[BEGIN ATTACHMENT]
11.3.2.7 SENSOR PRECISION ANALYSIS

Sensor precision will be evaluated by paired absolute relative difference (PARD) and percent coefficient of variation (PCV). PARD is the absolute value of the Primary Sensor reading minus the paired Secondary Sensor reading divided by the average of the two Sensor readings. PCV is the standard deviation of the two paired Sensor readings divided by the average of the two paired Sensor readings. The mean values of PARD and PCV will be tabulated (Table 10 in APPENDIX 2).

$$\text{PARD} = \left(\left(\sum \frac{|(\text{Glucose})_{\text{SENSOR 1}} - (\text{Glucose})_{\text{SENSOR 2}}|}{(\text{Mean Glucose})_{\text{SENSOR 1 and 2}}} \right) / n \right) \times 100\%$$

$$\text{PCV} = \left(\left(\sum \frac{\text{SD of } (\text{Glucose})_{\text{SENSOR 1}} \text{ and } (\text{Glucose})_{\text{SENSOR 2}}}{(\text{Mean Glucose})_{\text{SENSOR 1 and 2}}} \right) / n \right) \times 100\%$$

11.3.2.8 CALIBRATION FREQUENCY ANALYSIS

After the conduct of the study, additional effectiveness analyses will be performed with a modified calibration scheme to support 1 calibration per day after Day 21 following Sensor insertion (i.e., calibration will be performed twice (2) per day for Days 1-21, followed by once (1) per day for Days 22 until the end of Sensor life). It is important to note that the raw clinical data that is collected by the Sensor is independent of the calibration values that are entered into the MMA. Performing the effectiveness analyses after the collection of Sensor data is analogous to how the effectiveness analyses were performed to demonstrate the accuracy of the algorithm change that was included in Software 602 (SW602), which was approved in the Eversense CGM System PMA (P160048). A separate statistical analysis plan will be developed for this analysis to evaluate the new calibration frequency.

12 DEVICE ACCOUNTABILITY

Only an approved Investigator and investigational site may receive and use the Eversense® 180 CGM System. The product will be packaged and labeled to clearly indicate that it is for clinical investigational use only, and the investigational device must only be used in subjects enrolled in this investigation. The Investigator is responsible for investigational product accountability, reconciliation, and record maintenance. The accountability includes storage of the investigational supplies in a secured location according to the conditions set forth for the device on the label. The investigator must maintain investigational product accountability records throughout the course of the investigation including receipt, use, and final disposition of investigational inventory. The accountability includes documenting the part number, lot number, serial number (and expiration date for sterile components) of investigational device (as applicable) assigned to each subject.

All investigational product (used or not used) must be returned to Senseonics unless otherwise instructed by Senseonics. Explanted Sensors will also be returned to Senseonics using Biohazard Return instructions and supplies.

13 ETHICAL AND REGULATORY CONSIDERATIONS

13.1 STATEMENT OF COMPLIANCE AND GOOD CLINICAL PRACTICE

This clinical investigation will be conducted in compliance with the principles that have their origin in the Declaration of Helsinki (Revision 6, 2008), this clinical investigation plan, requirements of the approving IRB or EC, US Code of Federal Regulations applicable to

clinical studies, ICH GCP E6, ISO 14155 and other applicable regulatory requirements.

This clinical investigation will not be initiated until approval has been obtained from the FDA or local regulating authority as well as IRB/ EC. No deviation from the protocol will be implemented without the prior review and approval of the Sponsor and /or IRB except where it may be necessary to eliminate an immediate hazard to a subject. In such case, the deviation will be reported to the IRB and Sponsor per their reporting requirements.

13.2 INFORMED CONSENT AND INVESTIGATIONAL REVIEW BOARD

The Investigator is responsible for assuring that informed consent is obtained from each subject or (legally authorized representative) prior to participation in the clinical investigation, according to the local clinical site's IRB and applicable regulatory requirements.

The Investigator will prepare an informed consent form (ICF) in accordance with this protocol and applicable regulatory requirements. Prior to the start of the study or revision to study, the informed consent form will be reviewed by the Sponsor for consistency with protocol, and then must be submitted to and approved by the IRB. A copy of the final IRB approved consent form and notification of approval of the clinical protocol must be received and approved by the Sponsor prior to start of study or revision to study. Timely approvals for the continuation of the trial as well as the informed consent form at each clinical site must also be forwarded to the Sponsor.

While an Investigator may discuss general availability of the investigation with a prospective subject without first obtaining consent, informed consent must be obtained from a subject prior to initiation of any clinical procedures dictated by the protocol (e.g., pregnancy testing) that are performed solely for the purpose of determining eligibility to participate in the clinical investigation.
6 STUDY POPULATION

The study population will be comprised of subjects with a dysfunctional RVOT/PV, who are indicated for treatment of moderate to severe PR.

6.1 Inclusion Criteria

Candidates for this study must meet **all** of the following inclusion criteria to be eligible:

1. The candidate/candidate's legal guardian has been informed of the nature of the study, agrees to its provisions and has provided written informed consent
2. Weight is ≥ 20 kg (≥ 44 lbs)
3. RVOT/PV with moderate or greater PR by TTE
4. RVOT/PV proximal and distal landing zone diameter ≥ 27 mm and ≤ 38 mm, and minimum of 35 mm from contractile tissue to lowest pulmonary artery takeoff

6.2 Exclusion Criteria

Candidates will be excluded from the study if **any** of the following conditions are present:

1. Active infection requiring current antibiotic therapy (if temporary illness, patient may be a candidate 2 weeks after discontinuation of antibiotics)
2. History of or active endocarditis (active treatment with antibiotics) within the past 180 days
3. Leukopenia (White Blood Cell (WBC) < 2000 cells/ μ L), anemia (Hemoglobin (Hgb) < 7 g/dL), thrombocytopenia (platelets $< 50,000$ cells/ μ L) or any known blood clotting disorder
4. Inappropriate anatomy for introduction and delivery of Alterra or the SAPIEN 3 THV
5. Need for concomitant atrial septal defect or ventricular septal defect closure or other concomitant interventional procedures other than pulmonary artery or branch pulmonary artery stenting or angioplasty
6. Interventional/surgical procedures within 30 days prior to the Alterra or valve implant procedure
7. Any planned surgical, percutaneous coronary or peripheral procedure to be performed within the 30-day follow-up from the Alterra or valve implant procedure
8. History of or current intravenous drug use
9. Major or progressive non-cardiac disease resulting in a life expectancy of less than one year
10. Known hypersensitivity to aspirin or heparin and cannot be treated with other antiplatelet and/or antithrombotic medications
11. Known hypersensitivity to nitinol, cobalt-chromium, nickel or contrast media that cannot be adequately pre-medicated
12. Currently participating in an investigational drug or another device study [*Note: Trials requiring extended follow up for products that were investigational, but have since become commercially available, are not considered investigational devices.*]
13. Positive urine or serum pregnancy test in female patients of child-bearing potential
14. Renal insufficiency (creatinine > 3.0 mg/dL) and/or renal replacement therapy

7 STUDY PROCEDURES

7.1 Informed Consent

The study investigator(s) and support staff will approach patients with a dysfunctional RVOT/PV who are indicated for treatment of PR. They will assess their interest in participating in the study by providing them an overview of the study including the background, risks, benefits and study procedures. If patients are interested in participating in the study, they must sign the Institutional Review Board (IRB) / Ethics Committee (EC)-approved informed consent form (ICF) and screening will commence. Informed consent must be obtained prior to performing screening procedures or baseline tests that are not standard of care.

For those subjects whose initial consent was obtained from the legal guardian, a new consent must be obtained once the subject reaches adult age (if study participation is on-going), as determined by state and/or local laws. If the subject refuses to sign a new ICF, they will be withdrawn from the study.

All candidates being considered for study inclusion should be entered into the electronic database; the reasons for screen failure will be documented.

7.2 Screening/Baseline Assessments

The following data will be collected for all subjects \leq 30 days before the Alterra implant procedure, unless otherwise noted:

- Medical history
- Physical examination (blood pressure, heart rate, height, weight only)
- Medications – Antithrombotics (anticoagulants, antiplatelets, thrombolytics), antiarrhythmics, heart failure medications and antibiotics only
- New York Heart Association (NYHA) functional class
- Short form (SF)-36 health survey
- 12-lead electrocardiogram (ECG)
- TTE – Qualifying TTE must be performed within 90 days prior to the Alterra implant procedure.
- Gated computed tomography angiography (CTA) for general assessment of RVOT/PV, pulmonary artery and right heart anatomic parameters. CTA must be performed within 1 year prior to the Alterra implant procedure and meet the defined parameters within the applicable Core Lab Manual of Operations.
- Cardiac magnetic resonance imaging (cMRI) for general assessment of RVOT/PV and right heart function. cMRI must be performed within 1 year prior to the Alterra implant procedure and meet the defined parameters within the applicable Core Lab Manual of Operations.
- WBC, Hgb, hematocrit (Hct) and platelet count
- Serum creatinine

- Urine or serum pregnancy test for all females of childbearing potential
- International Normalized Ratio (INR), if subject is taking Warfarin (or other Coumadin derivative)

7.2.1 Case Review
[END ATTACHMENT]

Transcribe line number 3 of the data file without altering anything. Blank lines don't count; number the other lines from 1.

$$\text{PARD} = \left(\left(\sum \frac{|(\text{Glucose})_{\text{SENSOR 1}} - (\text{Glucose})_{\text{SENSOR 2}}|}{(\text{Mean Glucose})_{\text{SENSOR 1 and 2}}} \right) / n \right) \times 100\%$$